Sunday, July 7, 2013

God or Money

Matthew 6:19-24

30 June 2013

Lay Up Treasures in Heaven

19 "Do not lay up for yourselves treasures on earth, where moth and rust destroy and where thieves break in and steal; 20 but lay up for yourselves treasures in heaven, where neither moth nor rust destroys and where thieves do not break in and steal. 21 For where your treasure is, there your heart will be also.

The Lamp of the Body

22 "The lamp of the body is the eye. If therefore your eye is good, your whole body will be full of light. 23 But if your eye is bad, your whole body will be full of darkness. If therefore the light that is in you is darkness, how great is that darkness!

You Cannot Serve God and Riches

24 "No one can serve two masters; for either he will hate the one and love the other, or else he will be loyal to the one and despise the other. You cannot serve God and mammon.


This week we turn to a familiar passage of the Sermon on the Mount. There are countless lessons, sermons, and studies based upon You cannot serve God and Money. This phrase has led to many discussions about the usage of money and the Christian Life. It is important for us to consider it as well, not just because money is an important topic, but also because it is an important part of the argument for practicing righteousness that Jesus is presenting in the Sermon on the Mount.


We need to remember that this passages comes in the section of the Sermon prefaced with Matthew 6:1. "Beware of practicing your righteousness before other people in order to be seen by them, for then you will have no reward from your Father who is in heaven." The issue of "practicing righteousness" is also apparent in the way we deal with our own money. Previously the sermon spoke of how one's gives money, so when we look at this passage we must keep in mind that the topic is more concerned with the way in which the Christian handles his/her's own money, and from that we can also include the possessions with which one spends one's money.


In general we must make the point in this lesson that there is a righteous way to handle your money and possessions and there is an unrighteous (or self-righteous) way to handle it. We will walk through this passage thought by thought to show how we are to practice righteousness with our money and possessions.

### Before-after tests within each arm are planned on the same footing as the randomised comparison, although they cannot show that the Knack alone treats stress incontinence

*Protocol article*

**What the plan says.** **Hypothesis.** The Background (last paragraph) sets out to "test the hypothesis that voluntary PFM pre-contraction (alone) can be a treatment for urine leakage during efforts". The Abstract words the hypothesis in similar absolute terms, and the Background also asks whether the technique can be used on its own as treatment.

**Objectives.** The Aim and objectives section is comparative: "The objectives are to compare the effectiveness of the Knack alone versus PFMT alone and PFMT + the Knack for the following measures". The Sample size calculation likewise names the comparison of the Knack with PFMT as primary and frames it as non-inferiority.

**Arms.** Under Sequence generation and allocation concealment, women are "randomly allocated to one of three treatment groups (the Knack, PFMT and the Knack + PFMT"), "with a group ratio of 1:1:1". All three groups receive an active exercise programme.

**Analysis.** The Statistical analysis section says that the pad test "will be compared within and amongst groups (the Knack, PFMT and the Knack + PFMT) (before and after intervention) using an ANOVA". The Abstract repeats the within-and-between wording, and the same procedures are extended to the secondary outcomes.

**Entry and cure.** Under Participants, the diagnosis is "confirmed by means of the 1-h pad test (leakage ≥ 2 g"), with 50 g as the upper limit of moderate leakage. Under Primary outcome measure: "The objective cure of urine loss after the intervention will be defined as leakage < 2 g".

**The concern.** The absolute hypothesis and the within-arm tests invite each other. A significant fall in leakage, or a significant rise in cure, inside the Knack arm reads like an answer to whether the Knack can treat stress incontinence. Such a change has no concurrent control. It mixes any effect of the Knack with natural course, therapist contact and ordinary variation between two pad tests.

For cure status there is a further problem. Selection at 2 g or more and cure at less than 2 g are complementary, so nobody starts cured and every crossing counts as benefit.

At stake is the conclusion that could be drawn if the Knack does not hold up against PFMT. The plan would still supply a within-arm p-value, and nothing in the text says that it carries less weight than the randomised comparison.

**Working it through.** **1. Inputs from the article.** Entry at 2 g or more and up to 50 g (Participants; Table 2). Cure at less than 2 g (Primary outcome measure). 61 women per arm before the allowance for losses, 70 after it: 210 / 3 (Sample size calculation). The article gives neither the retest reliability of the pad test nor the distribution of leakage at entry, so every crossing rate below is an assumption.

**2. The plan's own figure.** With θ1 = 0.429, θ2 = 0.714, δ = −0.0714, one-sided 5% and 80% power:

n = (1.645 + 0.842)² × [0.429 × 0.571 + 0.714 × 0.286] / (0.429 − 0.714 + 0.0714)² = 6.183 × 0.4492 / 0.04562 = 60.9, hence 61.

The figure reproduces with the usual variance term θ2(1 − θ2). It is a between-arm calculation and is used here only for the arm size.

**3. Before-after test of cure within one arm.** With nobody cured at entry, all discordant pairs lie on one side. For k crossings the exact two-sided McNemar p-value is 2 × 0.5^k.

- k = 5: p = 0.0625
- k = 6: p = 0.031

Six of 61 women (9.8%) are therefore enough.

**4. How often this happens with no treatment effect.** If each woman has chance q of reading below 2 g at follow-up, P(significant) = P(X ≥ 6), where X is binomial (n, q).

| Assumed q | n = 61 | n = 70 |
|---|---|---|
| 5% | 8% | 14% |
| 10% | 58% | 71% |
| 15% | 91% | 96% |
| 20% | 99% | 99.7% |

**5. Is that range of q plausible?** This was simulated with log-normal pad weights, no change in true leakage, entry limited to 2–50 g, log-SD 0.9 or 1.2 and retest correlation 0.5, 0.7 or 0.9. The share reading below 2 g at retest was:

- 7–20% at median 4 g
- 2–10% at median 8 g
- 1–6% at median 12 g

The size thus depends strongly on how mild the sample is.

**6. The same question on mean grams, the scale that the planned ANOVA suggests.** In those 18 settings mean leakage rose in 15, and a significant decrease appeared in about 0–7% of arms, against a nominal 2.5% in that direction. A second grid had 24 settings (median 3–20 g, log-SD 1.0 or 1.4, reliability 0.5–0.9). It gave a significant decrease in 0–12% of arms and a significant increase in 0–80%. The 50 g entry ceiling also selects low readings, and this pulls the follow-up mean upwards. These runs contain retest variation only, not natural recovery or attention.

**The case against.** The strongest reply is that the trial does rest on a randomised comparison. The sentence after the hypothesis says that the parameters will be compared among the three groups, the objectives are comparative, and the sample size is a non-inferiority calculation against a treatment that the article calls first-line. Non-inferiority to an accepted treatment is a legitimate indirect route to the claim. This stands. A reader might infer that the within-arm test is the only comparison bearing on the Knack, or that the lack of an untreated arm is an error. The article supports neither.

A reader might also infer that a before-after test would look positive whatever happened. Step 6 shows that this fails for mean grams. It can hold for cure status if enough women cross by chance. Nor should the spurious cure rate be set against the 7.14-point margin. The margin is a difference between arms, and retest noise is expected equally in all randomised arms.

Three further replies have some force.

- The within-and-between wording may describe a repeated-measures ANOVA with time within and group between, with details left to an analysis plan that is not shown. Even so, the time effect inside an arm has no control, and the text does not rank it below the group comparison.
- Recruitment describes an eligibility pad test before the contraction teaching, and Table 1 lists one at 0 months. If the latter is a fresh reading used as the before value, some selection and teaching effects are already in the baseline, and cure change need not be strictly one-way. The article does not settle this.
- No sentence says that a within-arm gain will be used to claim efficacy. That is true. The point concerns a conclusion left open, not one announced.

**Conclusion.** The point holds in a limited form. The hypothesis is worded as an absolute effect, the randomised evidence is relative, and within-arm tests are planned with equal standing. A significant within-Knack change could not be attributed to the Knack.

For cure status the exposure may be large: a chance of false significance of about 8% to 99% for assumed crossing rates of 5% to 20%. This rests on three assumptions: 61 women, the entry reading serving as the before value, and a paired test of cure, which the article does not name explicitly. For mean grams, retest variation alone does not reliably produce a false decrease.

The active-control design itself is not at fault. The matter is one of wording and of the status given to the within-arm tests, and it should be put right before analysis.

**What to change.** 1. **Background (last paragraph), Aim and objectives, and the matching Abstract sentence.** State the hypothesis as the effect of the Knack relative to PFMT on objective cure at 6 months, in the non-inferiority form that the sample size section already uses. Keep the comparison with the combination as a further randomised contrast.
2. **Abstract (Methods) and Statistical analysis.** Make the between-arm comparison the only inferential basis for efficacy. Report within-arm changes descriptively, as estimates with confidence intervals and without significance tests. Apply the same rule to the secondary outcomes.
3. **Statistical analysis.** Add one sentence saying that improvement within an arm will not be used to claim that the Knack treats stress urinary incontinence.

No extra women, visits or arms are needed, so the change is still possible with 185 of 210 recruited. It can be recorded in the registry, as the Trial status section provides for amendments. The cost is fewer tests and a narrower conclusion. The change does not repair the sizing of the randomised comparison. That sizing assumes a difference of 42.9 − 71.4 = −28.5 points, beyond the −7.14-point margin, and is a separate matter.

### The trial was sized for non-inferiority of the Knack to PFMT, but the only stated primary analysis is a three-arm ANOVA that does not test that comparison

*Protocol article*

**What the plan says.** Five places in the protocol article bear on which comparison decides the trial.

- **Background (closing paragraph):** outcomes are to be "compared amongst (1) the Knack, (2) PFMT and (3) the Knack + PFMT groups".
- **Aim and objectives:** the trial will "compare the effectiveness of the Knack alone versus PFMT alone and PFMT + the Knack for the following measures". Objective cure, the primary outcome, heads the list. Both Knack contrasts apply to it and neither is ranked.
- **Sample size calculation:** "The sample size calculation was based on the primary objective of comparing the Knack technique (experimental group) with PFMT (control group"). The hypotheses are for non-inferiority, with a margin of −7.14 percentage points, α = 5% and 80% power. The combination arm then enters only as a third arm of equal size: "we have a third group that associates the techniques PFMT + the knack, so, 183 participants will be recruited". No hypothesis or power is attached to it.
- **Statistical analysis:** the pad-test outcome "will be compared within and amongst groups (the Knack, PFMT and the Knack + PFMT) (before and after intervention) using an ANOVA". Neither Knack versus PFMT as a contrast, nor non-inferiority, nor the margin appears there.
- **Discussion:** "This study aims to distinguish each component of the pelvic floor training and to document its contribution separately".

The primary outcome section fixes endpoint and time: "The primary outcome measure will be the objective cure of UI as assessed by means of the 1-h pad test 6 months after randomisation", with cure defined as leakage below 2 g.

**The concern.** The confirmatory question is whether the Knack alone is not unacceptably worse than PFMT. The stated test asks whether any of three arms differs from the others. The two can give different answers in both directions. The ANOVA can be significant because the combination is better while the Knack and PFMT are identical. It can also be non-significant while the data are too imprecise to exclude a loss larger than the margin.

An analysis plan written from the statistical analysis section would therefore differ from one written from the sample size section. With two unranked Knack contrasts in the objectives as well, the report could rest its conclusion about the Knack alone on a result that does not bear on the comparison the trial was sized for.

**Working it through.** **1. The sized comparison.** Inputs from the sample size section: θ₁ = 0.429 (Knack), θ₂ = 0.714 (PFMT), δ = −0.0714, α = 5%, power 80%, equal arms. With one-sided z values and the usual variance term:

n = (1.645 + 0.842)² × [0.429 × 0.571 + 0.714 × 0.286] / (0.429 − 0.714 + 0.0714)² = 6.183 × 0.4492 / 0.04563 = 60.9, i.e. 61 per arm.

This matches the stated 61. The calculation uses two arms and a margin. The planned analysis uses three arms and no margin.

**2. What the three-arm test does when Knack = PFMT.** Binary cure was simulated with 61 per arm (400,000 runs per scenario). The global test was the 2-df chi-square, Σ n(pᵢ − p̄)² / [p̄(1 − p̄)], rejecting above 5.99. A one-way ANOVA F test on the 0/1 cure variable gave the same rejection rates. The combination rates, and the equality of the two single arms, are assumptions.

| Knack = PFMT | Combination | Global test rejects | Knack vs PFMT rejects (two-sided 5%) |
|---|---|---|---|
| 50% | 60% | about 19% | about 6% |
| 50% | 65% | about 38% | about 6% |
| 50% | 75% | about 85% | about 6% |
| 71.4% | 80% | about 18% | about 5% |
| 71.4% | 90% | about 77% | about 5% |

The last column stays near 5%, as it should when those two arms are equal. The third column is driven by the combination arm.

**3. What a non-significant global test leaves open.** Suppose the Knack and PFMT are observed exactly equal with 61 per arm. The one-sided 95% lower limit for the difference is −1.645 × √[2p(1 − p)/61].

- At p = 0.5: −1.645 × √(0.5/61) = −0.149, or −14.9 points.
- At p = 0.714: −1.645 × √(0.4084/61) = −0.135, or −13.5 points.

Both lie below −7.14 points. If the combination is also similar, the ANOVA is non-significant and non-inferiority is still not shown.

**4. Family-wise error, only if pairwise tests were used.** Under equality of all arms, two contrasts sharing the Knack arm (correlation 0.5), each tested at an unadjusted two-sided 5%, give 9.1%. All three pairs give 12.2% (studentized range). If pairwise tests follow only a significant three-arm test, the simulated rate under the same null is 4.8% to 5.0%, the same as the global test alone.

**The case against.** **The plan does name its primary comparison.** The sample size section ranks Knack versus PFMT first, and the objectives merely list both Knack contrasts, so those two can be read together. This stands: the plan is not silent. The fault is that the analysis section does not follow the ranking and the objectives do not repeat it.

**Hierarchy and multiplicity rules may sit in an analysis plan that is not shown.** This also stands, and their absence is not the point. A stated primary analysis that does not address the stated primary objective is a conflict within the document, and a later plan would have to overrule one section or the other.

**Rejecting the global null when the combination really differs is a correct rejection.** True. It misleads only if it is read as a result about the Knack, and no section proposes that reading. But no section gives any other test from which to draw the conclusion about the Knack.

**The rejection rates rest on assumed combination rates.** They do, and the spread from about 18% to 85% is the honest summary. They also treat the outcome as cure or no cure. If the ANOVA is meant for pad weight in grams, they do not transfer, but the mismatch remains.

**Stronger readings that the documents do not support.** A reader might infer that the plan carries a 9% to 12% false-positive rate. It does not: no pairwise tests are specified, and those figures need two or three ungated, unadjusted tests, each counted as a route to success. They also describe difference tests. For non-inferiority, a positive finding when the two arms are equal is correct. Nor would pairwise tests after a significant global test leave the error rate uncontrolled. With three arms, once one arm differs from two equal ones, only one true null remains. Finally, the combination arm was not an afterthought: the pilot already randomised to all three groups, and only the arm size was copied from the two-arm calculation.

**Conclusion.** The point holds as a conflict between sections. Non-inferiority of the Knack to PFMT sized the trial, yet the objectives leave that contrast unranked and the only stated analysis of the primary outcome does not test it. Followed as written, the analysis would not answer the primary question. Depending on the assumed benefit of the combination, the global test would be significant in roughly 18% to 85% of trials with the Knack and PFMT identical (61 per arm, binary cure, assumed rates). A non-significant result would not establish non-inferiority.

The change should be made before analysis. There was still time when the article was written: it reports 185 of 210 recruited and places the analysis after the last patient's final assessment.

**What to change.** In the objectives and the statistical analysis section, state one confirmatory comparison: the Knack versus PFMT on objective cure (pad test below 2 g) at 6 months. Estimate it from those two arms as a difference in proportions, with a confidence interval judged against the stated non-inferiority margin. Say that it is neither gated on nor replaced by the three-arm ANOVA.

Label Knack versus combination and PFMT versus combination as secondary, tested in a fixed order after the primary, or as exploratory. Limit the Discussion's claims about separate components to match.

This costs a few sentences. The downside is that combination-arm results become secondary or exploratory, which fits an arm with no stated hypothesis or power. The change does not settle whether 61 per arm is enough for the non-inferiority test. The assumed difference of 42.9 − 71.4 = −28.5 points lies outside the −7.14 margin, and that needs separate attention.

Invest in what Lasts

When we come to this text the first thing that we must notice is the imperative that sets off the section don not lay up. This phrase is important to notice because it is a command. Jesus is talking to us directly and telling what not to do. In this command one is confronted with the age old decision of obeying or not, but before that decision is to be made the reasoning for such a command are given as well.


In this passage we are told not to lay up treasures on earth where moth and rust destroy and where thieves break in and steal. This last phrase points out the temporary status of the things that we have on this earth, including money. Everything that we have will fall apart at one point. The clothes we buy will wear out, the gadgets we gather will be obsolete in a year, even the larger investments, like homes and vehicles, will ultimately fail us. The things of the earth are temporary; they can be destroyed, decayed, or stolen and we are left without them when that happens.


If you follow the idea of fasting and prayer to express your dependency upon God, then you can understand that our finances also express our dependency on God, and a desire for His eternal kingdom.


In comparison to not laying up temporary treasures on earth is the command to lay up treasure in heaven. The basic meaning of this is that what we have in heaven is eternal. Nothing can break it, destroy it, or steal it. The treasures of heaven are those things serving God. Our relationships with God's people, our investing in God's work, and ultimately our relationship with God Himself, all are treasures we can lay up, investments in the eternal. What we have in heaven will last forever.


This text is very similar it 1 John 2:15-17:


Do not love the world or the things in the world. If anyone loves the world, the love of the Father is not in him. For all that is in the world—the desires of the flesh and the desires of the eyes and pride of life—is not from the Father but is from the world. And the world is passing away along with its desires, but whoever does the will of God abides forever.


In this passage we also have a negative command: to not love the world. When one love's the world one is incapable of loving the Father. There is a mutual exclusivity between the two. Moreover, this text in 1 John indicates that what is in the world is passing away. The Greek language here indicates a downward spiral. Thus, we can say that the things of this world are not worth investing in because they are progressively getting worse. Temporary things are a bad investment.